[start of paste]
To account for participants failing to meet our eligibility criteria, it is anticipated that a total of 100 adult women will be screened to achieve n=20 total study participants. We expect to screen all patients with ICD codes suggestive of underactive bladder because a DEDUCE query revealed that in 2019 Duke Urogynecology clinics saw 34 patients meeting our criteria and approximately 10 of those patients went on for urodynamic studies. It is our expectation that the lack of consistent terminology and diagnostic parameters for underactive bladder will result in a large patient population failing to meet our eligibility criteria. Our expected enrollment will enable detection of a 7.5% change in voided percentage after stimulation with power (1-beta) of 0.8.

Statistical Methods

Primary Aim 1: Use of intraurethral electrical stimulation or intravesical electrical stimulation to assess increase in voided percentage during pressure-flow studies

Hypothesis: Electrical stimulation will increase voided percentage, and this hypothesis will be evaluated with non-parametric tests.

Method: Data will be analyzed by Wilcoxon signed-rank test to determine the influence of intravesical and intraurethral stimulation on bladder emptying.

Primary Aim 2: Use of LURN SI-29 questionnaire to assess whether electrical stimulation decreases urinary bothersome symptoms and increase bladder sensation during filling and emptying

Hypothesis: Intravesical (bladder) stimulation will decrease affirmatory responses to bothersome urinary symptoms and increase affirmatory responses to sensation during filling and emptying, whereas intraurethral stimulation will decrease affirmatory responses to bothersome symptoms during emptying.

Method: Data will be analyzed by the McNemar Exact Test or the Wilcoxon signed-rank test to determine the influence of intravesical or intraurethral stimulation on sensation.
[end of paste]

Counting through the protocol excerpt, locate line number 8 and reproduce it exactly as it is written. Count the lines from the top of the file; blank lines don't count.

Method: Data will be analyzed by the McNemar Exact Test or the Wilcoxon signed-rank test to determine the influence of intravesical or intraurethral stimulation on sensation.